The components of traditionally prepared cheese from truly naturally sources are not inherently unhealthy. Traditionally prepared cheese from organic, raw, milk is a wonderful way to preserve milk, enhance taste and prevent pathogens. However, few dairy products are no longer prepared in traditional, all natural ways and it seems as though fewer and fewer people can healthfully enjoy them these days.
It is hard to say whether increasing reports of dairy intolerance have to do with our decreasing intestinal, digestive and immune health, the worsening of the quality of our dairy or the increase in health awareness or all of the above. Increasing issues with dairy and cheese could also be attributed to the likelihood that more people are suffering from Candida Related Complex (CRC) which increases their susceptibility to these foods.
Our intestinal, digestive and immune health is degenerated by the increased use of antibiotics (including in our food), chemically treated water, increased electrical pollution, increased stress and highly processed, genetically engineered foods as a majority of our diet. Many people suffer from candida overgrowth. These conditions increase our sensitivity to food and environmental intolerances or allergies.
Dairy foods are lower quality in recent years. They are made almost exclusively from pasteurized milk these days, a practice some scientists say makes milk less digestible. The dairy to make cheese with is now sourced almost exclusively from animals that have eaten genetically modified foods. This animal food is often not biologically appropriate in the first place. For example, cows do not naturally eat corn- it actually harms their health. Both cows and goats are routinely fed large amounts of antibiotics and hormones in an attempt to compensate for the strained conditions and reduced access to natural outdoor spaces and natural food. Milk coming from less healthy animals is likely to produce less healthy milk.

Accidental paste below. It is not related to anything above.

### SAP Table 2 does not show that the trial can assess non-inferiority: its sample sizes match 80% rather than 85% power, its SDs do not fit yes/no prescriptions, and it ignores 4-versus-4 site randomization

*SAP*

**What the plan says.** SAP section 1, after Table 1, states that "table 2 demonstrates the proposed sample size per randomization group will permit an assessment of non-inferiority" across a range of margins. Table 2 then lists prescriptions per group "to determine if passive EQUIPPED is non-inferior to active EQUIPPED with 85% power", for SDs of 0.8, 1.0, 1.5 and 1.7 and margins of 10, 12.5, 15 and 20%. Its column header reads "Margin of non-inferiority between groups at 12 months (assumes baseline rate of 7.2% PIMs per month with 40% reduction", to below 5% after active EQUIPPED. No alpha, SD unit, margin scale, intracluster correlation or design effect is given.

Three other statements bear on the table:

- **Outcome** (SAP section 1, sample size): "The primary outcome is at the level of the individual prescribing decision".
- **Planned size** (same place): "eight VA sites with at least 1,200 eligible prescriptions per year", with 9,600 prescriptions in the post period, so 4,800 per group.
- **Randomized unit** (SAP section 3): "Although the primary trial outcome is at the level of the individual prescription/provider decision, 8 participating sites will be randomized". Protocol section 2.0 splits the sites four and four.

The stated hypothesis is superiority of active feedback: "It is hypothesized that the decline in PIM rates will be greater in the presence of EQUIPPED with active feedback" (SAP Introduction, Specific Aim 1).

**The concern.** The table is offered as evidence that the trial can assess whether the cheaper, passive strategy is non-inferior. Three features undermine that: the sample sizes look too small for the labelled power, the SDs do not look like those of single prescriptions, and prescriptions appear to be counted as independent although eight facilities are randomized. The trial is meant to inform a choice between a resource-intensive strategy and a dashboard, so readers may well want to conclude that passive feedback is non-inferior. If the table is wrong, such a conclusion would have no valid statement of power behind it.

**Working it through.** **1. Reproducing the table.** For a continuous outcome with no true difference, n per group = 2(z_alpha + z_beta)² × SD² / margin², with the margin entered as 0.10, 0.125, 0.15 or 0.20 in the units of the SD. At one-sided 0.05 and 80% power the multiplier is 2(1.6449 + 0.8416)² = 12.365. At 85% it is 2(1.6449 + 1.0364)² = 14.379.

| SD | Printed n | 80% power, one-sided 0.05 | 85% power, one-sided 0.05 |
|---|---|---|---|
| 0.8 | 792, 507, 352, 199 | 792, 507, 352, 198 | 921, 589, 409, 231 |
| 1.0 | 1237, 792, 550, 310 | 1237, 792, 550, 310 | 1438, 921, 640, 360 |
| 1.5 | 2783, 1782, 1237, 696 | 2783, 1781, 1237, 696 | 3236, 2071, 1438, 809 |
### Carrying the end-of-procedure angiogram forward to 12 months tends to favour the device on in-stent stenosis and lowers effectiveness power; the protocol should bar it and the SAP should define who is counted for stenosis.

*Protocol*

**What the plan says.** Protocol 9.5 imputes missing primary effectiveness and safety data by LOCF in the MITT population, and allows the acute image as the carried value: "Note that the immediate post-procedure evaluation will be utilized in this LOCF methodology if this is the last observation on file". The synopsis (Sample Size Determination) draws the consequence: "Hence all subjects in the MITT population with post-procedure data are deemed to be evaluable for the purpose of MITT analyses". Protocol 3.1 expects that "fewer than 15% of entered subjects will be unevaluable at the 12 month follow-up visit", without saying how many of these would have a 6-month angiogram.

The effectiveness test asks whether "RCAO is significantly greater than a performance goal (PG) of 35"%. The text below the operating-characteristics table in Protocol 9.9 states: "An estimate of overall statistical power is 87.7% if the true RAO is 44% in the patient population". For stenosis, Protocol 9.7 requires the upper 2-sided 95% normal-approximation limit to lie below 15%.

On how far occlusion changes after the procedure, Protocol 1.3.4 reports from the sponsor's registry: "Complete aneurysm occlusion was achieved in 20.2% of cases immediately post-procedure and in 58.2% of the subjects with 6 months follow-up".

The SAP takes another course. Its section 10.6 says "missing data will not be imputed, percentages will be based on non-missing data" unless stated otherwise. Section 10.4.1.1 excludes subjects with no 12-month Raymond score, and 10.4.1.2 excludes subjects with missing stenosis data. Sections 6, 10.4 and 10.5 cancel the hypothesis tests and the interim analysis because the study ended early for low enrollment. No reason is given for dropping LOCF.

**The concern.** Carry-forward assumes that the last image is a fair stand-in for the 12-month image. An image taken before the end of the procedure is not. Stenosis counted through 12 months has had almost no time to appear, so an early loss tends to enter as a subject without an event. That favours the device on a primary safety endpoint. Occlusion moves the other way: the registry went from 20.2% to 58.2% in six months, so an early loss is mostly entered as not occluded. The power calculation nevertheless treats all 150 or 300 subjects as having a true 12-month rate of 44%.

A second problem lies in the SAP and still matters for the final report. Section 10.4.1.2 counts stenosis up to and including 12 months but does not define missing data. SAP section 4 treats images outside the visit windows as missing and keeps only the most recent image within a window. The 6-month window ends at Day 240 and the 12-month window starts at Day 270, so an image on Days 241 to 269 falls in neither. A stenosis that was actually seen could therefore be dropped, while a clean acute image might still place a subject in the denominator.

These days more people understand the impact food has on their health and they are alert to foods that worsen or improve their health so more people self identify as having dairy or cheese intolerances.
For those who do react negatively to dairy or cheeses, a wide spectrum of reactions can include: digestive upset, acne, fatigue, depression, inflammation (especially in joints), skin rashes, irritability, asthma and more. Because of quality issues with dairy and the need for our members to select the healthiest possible foods, we take a careful stance on cheese and dairy and do not include them on our list of healthy foods.
If you are choosing to eat cheese, you may need to experiment to find what cheeses will feel best for you. What cheeses will be ok for who will depend upon what your sensitivities are. The elements of cheeses that people react to variably include mold, lactose, tyramine, and casein. The cheeses that are best for each sensitive person will depend on the specifics of each cheese. Each cheese is a very different product.
The significant variations include the type of milk, if it's pasteurized, if it has lactose in it, what molds are used to ripen or culture it, and for how long the cheese is aged. Among the hundreds of possible variations, if there is a cheese or more that work well for each sensitive person, the right choices will be unique to each person.
Some people promote the idea that the molds/yeasts become inactive during cooking and that the lactose is rendered less harmful and casein is denatured by cooking. These are the reasons that some people find cooked cheese better for them than raw or pasteurized.
However, cooked does not remove the byproducts of the mold/yeast and these themselves can cause reactivity in some because the immune system may identify them as similar to the mycotoxins released by candida. Depending on how sensitized your immune response to the by products of candida in your own body, you may or may not be highly reactive to dead (in this case cooked), molds and to air born yeasts/ molds such as what you may find in the cheese.